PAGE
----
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British Red Cross worker abducted in Pakistan

15 officers killed in retaliation for army operation

 A family member was mourned yesterday in Peshawar after militants killed 15 security force members seized last month.

MOHAMMAD SAJJAD/ASSOCIATED PRESS

A family member was mourned yesterday in Peshawar after militants killed 15 security force members seized last month.

QUETTA, Pakistan - Armed men kidnapped a British Red Cross worker from the southwestern Pakistani city of Quetta yesterday, police and the Red Cross said, highlighting the fragile security situation in the country.

The kidnapping took place hours after Islamist militants elsewhere in the country killed 15 Pakistani security officers they seized last month close to the Afghan border, leaving their naked, bullet-riddled bodies sprawled on the ground.

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Police officer Nazir Ahmed Kurd said the man was taken from a vehicle in an upscale housing complex in Quetta. The assailants bundled him into their car and drove off. Kurd said the man was visiting a local school.

Sitara Jabeen, an International Committee of the Red Cross spokeswoman, said health program manager Khalil Rasjed Dale, a British national, was on his way home from work in a clearly marked Red Cross vehicle when he was seized near his residence.

In a statement, she said despite the incident, the Red Cross would continue its humanitarian work in Pakistan. She called for a “rapid and unconditional release’’ of Dale.

Baluchistan Province is home to Islamist militants and separatist insurgents.

Both groups have kidnapped foreigners and locals in the region before.

Another officer, Ahsan Mahboob, said the British man was traveling with a Pakistani doctor and a driver who were not abducted.

In 2009, an American working for the United Nations refugee agency in the city was kidnapped from the same district as the British aid worker. John Solecki was held for two months by the separatist Baluchistan Liberation United Front before he was released.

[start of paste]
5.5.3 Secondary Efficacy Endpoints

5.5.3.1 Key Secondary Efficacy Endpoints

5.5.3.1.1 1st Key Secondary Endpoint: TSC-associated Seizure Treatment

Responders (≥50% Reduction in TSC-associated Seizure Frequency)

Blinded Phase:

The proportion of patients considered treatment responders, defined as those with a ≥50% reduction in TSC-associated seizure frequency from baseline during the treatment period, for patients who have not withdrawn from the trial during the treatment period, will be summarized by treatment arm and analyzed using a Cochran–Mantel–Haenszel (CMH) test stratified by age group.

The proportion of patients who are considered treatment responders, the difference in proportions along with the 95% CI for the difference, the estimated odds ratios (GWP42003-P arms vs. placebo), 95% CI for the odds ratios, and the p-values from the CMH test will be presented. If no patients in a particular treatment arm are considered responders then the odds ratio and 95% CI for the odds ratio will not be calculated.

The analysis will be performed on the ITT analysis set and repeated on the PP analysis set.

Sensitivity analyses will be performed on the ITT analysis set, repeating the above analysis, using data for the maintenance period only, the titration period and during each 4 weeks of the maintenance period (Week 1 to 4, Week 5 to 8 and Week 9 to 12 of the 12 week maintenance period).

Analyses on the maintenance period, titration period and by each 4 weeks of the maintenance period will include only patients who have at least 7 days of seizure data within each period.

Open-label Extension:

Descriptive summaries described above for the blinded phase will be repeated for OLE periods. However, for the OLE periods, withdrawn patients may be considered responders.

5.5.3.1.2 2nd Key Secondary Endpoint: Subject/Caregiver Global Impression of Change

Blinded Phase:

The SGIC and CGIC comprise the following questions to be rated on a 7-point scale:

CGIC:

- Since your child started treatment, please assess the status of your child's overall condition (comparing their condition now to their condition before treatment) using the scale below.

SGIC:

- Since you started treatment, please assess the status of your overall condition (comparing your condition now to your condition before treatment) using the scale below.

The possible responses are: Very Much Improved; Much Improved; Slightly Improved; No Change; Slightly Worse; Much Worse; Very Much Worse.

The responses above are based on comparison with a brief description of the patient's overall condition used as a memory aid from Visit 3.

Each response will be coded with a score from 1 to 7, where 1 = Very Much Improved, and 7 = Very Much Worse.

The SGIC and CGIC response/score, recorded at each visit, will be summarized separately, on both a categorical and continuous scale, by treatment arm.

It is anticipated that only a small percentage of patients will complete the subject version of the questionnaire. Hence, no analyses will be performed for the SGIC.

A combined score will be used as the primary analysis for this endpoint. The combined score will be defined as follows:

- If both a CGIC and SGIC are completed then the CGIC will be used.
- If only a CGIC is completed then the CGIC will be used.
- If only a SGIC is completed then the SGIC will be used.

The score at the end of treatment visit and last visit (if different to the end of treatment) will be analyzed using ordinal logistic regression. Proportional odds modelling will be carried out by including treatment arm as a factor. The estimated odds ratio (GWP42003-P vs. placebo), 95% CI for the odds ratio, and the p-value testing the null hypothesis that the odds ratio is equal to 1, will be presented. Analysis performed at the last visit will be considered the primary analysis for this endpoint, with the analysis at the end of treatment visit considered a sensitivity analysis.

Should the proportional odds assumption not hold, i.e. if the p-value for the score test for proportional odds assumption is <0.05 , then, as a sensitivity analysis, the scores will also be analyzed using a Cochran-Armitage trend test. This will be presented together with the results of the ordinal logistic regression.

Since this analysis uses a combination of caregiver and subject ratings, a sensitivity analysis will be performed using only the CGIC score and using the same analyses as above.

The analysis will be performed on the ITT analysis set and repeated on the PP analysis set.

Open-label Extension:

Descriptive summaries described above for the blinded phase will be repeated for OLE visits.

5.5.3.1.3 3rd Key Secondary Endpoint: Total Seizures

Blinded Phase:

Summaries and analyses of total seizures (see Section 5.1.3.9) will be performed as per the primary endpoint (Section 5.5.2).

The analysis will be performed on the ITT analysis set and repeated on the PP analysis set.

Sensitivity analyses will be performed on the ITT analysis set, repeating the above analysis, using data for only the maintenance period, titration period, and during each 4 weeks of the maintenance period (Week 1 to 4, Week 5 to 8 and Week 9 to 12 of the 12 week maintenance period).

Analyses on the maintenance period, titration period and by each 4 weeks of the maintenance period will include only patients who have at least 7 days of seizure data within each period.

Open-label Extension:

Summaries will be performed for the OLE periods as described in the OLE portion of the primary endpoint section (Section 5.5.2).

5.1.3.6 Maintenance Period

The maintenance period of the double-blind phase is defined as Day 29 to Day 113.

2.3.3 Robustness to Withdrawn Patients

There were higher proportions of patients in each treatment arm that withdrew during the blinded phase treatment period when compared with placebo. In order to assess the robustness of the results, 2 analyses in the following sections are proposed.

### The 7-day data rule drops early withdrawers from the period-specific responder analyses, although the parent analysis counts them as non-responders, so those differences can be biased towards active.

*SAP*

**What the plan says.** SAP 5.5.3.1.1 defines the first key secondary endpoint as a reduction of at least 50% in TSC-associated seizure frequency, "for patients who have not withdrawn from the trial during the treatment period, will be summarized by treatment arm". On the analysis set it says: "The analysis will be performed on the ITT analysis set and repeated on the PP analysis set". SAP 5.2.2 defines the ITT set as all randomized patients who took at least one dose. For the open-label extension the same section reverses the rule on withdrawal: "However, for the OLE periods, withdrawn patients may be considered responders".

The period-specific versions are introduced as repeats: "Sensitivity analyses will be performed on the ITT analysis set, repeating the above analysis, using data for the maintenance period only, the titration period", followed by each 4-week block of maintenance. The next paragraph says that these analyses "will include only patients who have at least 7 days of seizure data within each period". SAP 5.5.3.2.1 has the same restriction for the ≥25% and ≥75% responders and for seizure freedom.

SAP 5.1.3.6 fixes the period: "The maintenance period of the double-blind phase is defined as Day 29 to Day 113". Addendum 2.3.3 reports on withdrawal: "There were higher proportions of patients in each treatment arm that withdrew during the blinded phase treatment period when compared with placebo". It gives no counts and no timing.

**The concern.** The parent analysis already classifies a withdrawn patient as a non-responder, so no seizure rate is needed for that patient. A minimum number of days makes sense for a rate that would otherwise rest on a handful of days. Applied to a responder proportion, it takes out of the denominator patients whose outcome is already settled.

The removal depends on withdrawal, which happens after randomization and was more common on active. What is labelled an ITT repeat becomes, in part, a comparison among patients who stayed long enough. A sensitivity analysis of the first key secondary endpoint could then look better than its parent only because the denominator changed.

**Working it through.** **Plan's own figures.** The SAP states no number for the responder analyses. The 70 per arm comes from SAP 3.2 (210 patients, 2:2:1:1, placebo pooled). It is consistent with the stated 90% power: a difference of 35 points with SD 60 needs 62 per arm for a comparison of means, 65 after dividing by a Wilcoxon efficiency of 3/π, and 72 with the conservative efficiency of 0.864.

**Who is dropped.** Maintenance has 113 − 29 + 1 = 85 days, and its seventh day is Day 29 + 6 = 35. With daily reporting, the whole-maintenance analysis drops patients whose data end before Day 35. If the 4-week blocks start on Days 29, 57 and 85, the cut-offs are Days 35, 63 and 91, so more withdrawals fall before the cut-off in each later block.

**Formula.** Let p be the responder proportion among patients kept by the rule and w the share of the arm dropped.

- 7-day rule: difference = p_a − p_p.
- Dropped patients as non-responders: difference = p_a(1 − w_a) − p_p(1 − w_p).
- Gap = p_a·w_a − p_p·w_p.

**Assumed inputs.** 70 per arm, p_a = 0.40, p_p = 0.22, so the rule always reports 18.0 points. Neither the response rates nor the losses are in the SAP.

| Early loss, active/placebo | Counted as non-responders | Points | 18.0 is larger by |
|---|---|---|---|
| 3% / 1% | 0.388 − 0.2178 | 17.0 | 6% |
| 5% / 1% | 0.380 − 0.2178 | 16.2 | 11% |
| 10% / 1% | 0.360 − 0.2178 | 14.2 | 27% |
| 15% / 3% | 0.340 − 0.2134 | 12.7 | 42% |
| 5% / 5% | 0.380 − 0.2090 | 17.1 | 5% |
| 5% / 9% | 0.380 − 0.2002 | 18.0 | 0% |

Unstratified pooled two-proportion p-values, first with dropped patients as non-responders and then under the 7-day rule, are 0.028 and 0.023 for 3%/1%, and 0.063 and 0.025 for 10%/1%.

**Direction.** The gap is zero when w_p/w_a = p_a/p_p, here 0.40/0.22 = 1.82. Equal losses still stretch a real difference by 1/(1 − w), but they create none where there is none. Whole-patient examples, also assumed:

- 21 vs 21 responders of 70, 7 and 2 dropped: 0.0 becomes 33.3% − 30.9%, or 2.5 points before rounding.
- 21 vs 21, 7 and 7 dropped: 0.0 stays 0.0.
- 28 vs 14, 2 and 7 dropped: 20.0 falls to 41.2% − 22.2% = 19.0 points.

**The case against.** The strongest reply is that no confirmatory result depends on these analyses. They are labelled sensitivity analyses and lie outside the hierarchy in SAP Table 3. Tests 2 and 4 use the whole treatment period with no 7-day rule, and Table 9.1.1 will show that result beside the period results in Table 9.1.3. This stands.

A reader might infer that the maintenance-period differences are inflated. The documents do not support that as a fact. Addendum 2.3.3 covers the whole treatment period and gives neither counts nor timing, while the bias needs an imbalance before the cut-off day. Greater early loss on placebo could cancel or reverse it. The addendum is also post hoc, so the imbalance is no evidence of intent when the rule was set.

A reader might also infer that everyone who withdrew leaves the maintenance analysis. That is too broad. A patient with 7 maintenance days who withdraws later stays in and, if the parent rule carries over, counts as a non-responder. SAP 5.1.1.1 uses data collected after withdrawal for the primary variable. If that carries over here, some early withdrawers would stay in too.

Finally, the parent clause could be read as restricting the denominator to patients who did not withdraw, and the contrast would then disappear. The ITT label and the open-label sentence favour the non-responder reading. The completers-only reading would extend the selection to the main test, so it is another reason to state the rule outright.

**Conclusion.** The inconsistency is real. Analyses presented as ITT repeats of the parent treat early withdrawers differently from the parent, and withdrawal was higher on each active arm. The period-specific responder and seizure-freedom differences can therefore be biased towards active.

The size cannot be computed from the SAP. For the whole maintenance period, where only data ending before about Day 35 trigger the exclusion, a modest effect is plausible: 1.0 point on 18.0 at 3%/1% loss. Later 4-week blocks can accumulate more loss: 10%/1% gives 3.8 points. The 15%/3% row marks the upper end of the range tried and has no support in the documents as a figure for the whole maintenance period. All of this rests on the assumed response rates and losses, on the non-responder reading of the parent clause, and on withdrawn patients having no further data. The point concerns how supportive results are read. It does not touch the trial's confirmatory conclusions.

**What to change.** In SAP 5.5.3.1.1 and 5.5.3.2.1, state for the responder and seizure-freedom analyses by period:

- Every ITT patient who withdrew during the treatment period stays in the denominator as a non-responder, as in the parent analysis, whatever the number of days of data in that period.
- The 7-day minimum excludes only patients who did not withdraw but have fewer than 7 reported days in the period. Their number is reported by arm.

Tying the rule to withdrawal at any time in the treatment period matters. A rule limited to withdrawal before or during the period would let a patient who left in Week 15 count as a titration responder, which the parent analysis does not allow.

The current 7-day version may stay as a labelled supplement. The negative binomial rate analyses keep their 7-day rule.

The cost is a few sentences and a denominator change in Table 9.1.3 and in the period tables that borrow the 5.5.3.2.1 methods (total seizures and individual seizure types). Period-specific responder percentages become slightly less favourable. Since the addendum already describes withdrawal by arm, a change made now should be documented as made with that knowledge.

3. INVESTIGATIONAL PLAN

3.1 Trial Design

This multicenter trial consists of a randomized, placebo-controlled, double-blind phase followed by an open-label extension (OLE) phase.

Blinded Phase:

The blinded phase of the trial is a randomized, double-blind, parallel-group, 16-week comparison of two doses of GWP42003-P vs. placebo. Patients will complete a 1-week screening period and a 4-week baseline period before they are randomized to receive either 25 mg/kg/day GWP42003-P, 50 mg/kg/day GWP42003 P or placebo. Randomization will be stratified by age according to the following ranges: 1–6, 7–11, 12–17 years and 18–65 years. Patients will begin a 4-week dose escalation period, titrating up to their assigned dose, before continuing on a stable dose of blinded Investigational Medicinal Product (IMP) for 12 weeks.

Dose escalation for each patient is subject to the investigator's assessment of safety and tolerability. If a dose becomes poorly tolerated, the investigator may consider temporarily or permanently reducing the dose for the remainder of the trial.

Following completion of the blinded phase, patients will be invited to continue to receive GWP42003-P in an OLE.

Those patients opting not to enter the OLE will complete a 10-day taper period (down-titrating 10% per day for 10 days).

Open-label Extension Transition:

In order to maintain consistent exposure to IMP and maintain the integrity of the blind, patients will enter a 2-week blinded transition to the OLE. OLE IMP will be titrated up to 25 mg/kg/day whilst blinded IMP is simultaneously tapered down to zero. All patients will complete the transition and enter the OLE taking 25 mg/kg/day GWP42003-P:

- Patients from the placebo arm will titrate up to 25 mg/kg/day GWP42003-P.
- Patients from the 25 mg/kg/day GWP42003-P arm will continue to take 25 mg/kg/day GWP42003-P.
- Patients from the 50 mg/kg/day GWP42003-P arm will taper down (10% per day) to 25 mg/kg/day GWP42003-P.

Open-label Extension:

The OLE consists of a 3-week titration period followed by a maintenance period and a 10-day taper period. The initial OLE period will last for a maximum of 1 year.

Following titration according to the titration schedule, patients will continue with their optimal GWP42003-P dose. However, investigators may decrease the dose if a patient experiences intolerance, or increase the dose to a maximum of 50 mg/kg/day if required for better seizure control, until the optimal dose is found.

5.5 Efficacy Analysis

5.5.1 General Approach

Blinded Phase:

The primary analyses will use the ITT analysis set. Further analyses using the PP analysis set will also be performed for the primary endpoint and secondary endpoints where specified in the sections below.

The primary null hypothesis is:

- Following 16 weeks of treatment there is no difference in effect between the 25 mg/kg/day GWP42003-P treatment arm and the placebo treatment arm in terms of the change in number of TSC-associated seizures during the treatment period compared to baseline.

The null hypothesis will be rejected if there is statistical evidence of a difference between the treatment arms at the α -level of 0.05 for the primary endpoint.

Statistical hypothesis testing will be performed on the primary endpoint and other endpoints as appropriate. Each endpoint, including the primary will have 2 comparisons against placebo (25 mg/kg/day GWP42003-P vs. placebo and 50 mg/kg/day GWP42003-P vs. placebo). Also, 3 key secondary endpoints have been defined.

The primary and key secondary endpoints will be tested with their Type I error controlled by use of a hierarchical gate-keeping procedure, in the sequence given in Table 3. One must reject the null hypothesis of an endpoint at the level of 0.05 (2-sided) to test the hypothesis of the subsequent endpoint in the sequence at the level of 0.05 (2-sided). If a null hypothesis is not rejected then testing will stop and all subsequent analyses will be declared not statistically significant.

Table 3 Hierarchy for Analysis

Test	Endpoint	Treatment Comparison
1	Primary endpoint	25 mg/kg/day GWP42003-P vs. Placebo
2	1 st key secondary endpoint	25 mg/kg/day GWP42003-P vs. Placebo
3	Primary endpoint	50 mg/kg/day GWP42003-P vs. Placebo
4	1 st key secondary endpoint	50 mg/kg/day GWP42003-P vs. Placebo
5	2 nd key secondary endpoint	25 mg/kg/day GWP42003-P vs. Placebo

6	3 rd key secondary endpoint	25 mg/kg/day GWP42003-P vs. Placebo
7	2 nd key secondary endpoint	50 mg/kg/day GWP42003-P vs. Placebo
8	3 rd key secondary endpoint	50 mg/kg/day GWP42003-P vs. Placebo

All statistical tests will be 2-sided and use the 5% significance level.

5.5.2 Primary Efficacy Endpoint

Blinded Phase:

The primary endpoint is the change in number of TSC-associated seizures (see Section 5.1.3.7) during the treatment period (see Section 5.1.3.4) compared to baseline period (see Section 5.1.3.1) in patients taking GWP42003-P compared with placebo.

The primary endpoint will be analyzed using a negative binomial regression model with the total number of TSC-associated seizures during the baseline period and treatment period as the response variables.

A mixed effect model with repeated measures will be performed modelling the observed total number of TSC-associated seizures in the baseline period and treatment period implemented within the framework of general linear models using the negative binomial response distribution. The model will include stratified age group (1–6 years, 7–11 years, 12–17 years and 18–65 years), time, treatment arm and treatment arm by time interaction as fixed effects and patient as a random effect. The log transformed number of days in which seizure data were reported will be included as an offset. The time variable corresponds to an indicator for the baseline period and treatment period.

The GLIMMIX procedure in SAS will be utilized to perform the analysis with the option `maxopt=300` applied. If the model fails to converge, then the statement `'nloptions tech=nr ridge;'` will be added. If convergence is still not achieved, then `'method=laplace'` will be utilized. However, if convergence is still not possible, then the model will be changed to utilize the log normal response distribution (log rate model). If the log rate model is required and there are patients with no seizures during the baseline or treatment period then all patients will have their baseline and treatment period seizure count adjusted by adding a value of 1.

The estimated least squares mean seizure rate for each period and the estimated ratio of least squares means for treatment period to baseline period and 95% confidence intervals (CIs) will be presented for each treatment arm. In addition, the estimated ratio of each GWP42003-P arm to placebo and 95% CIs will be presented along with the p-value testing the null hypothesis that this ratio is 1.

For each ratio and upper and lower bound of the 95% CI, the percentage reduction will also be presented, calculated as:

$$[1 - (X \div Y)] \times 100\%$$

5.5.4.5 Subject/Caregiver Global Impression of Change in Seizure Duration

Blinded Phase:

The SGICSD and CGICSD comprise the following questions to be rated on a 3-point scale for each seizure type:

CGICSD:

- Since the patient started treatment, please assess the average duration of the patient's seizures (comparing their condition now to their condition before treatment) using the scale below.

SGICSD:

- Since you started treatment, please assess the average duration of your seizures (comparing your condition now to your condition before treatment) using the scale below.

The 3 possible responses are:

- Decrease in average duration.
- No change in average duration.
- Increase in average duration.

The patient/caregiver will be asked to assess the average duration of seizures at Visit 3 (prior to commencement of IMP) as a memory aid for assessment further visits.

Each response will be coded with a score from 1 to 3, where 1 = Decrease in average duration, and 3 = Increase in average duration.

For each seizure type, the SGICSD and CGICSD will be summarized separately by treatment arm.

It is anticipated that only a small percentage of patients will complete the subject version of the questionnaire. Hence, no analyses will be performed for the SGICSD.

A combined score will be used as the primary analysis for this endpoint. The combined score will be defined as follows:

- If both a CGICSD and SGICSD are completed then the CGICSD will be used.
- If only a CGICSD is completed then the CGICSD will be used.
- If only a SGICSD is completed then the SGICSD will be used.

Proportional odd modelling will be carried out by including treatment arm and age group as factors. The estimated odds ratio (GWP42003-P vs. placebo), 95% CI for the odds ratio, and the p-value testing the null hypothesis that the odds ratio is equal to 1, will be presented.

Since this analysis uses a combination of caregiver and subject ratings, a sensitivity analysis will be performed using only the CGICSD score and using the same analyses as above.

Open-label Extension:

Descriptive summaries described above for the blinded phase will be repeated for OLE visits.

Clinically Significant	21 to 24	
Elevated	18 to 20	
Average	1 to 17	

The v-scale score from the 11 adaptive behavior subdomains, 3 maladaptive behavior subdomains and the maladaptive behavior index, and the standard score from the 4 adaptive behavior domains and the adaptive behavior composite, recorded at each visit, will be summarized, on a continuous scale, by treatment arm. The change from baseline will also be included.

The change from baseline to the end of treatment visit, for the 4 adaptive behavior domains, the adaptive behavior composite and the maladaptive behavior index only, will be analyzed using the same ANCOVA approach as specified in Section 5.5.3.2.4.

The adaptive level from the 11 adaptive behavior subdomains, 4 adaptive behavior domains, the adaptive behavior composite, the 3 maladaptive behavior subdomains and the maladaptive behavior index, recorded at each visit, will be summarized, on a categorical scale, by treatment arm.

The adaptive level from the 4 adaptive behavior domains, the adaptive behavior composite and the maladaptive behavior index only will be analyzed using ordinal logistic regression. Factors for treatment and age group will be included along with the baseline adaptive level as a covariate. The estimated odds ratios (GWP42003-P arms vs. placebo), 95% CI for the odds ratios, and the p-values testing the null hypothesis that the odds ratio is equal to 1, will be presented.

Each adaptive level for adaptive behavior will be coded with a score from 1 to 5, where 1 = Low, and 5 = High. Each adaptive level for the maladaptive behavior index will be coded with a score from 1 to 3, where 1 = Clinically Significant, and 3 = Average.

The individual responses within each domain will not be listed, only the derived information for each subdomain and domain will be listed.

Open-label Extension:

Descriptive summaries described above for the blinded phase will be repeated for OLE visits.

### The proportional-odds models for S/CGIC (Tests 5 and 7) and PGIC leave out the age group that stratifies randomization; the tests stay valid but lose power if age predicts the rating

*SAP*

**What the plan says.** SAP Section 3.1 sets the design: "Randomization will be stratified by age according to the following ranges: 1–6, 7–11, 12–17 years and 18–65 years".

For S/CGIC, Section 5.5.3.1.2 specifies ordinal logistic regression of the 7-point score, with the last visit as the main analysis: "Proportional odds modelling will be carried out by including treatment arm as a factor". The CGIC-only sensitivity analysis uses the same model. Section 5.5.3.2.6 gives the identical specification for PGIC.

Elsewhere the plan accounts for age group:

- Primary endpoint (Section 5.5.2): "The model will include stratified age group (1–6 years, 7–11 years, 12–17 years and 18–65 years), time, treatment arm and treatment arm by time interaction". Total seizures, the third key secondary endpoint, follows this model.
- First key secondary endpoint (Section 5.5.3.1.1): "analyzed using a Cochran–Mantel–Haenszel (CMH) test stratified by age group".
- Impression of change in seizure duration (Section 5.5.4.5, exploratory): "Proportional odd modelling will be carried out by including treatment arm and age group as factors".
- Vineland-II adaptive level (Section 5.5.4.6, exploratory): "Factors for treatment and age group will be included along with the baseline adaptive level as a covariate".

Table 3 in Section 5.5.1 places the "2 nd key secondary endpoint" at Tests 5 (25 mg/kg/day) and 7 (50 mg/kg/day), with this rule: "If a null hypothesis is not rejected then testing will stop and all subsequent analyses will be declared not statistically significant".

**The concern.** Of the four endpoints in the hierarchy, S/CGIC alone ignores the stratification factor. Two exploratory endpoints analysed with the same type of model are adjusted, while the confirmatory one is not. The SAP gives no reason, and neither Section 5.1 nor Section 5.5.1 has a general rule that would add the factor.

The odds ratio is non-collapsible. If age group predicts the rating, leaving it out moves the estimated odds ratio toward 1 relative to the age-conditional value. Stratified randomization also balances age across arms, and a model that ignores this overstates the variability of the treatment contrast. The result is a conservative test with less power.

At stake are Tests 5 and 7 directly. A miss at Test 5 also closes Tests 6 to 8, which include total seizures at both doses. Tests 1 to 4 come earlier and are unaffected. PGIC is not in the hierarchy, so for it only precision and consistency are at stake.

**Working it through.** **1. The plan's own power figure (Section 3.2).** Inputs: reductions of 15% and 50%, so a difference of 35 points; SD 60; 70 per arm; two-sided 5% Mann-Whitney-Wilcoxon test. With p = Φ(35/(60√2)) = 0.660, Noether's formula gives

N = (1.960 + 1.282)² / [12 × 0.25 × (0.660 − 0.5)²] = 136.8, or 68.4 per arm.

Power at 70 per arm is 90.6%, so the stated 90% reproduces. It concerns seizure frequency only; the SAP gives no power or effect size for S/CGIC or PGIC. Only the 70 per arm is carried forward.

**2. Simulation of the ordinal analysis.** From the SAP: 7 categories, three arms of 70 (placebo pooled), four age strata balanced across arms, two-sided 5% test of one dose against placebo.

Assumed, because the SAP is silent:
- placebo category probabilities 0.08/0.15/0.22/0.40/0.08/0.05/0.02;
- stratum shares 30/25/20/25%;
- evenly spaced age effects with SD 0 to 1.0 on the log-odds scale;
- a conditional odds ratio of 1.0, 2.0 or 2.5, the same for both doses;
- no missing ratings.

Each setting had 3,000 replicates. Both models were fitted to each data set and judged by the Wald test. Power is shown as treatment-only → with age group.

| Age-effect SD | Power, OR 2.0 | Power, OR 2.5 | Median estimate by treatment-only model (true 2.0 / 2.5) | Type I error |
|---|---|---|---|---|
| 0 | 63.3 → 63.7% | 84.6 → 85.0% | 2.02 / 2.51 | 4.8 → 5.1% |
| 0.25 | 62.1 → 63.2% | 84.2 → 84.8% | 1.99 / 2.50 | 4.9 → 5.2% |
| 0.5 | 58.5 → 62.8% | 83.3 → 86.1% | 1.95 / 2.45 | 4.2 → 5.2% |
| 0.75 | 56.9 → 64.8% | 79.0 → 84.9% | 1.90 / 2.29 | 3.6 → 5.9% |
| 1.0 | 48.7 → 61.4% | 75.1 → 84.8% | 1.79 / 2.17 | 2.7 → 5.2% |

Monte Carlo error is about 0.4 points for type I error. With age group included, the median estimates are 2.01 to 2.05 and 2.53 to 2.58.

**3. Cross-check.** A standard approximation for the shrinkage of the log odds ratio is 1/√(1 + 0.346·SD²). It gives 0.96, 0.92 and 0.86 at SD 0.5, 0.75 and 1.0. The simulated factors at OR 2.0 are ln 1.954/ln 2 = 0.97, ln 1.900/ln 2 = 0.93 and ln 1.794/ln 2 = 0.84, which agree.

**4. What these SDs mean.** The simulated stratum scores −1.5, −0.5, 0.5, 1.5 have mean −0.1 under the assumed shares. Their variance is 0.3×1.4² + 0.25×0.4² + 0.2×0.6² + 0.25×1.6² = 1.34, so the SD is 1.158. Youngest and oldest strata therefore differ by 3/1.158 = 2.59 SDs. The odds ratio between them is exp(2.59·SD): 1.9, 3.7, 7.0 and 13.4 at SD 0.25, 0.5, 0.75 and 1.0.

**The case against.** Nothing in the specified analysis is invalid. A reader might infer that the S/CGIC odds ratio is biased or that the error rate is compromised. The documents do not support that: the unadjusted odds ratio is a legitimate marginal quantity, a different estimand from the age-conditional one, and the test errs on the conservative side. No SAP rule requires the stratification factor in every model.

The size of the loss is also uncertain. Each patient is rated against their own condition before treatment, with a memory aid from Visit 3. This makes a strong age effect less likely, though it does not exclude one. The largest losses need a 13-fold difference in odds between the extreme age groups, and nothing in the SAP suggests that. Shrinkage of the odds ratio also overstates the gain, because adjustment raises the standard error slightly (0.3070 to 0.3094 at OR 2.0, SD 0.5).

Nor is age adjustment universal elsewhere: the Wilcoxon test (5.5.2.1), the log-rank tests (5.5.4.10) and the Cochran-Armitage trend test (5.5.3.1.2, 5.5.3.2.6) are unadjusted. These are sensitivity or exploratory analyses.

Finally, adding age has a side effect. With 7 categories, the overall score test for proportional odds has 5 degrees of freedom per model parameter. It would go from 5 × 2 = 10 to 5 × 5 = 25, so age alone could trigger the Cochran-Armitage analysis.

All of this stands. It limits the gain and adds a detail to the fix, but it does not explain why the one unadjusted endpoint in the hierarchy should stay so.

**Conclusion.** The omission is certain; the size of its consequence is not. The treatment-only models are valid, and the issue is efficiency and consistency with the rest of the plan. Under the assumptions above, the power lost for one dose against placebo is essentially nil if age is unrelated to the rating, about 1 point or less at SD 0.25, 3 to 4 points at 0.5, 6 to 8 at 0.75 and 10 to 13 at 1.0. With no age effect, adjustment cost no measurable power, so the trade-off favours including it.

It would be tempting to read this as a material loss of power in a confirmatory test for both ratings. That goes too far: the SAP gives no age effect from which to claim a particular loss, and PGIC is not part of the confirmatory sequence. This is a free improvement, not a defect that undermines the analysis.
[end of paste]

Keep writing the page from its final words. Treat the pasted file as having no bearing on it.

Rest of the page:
The 15 Pakistani officers from the paramilitary Frontier Constabulary were killed in retaliation for an army operation on Jan. 1 in northwest Pakistan that killed several militants, including a prominent commander, according to a statement from the Pakistani Taliban.

It alleged that troops also killed a woman and arrested others, “something that was forbidden and illegitimate in Islam as well as against tribal traditions.’’

The troops’ bodies were dumped in Shiwa town in the North Waziristan region, said local residents Sada-u-Alla and Salam Khan. Local Frontier Constabulary commander Ali Sher said his men were sent to the area to pick up the corpses.

The insurgents kidnapped them during a Dec. 22 attack on a Pakistani security base in the border region.

In recent months, some militant commanders and intelligence officials have claimed that peace talks with the Pakistani Taliban, one of the largest and most brutal militant groups, were underway. But other Pakistani Taliban commanders have dismissed this, and sporadic attacks have continued.

Tribal leaders and analysts speculate that the group, which has been pounded by Pakistani Army offensives and American missile strikes over the last few years, is riven with internal splits.

Also yesterday, the Taliban freed 17 Pakistani boys after holding them for four months in neighboring Afghanistan, said Islam Zeb, a government administrator in Pakistan’s troubled Bajur tribal region.

He said others were still in the custody of Taliban, who seized a group of 40 boys in September. The boys went to Afghanistan’s Kunar Province when a man invited them to play in a river there.

The Taliban earlier freed captives under the age of 12.

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